grex writes "In 2002, the first FLOSS survey was launched. With over 2,500 participants, it was the first large survey of open source developers around the world and had a major impact in the community, academia and politics. Over 10 years later, a group of researchers is replicating this survey in order to see how the community has changed. This time not only developers, but all kind of contributors to open source projects are asked to participate. How has the community changed in this last 10 years? Are the views the same? Is its composition and focus similar? These types of questions, among others, are the ones this survey is looking to answer (so far with over 1,000 respondents)."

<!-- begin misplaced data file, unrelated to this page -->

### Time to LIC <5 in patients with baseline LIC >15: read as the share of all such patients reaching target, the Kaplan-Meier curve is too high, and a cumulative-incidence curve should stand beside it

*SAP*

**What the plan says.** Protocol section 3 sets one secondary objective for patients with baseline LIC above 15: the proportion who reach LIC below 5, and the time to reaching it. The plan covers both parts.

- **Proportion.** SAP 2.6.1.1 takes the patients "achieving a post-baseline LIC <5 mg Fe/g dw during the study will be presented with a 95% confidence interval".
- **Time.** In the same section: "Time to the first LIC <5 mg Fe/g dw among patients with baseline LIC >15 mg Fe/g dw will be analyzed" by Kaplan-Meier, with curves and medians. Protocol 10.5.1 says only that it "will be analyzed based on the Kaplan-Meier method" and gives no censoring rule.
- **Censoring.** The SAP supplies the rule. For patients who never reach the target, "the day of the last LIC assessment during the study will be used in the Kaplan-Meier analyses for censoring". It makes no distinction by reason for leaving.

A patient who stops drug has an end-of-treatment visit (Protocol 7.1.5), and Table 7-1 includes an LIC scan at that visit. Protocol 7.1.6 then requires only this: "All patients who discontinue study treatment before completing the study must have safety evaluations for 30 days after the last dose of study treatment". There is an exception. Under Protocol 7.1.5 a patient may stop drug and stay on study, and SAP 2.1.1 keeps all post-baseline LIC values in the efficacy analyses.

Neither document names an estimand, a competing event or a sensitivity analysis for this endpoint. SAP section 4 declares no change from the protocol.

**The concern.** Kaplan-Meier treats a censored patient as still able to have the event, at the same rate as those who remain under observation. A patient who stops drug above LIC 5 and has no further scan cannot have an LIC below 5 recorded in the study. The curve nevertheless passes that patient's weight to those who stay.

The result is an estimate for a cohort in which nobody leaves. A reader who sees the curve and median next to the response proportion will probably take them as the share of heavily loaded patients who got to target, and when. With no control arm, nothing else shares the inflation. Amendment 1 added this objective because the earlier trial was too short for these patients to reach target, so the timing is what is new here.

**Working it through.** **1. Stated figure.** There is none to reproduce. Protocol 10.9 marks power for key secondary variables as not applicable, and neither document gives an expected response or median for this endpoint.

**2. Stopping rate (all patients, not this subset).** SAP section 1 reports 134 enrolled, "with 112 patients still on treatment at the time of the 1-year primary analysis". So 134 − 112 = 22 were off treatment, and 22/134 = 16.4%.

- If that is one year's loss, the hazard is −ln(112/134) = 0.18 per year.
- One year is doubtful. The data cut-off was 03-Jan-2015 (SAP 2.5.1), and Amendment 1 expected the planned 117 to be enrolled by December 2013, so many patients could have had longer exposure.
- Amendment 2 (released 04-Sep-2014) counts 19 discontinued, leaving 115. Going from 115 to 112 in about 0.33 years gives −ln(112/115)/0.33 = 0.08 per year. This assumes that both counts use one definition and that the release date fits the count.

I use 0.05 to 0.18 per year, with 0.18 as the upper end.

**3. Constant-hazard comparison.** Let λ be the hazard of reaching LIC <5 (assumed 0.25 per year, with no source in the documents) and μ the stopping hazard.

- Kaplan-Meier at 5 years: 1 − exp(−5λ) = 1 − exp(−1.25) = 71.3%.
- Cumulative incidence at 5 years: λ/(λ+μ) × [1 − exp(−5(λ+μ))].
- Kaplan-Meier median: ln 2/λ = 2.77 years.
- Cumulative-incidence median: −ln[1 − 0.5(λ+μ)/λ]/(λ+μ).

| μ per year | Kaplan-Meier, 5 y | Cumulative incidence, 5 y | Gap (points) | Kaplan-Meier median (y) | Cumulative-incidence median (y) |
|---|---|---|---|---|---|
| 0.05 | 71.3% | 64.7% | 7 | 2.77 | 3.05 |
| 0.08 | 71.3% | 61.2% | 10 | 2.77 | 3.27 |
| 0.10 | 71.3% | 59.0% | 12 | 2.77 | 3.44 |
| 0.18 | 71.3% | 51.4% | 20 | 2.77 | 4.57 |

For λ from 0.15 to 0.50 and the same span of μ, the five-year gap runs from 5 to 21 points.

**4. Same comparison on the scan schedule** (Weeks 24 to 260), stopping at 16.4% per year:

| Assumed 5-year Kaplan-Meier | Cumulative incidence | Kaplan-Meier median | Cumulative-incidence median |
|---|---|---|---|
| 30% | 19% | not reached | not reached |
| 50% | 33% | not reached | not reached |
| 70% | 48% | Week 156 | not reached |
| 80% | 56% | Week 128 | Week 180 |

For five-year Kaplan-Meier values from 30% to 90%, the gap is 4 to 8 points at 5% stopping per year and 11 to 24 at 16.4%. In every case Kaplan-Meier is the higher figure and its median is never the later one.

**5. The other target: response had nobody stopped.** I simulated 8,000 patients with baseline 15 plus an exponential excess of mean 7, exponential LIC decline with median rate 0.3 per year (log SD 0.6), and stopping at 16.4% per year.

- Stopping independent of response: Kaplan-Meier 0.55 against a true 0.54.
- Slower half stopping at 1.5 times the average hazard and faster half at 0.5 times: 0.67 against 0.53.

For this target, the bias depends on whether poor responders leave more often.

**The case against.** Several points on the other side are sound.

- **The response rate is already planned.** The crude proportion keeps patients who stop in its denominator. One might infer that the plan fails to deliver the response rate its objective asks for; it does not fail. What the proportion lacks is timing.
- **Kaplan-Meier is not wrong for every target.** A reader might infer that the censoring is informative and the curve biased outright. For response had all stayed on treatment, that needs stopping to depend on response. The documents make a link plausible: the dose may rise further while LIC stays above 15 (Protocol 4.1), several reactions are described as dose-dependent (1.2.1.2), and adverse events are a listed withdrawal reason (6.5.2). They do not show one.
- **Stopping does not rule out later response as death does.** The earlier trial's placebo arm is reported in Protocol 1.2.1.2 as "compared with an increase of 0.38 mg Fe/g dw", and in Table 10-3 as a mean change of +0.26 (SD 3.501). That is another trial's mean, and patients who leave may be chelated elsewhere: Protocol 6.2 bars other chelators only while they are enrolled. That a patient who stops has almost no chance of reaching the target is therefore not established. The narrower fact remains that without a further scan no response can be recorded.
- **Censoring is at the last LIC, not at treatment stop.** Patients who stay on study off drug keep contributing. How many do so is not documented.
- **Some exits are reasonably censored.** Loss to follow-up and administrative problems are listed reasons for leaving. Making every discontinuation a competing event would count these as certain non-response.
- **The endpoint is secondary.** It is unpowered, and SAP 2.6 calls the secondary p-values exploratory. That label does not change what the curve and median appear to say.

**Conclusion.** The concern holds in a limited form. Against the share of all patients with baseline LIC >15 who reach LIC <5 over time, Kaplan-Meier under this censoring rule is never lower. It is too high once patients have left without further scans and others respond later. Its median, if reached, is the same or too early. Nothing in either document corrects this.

An anonymous reader writes "The secret to open source innovation, and the reason for its triumphal success, has nothing to do with the desire to innovate. It's because of the four freedoms and the level playing field (and agility) that was the end result. It's like Douglas Adams' definition of flying: you don't try to fly, you throw yourself at the ground and miss. This article explains why it was never about innovation — it was always about freedom. Quoting: 'When the forces of economics put constant downward price pressure on software, developers look for other ways to derive income. Given the choice between simply submitting to economic forces and releasing no-cost software in proprietary form, developers found open source models to be a much better deal. Some of us didn't necessarily like the mechanics of those models, which included dual licensing and using copyleft as a means of collecting ransom, but it was a model in which developers could thrive.'"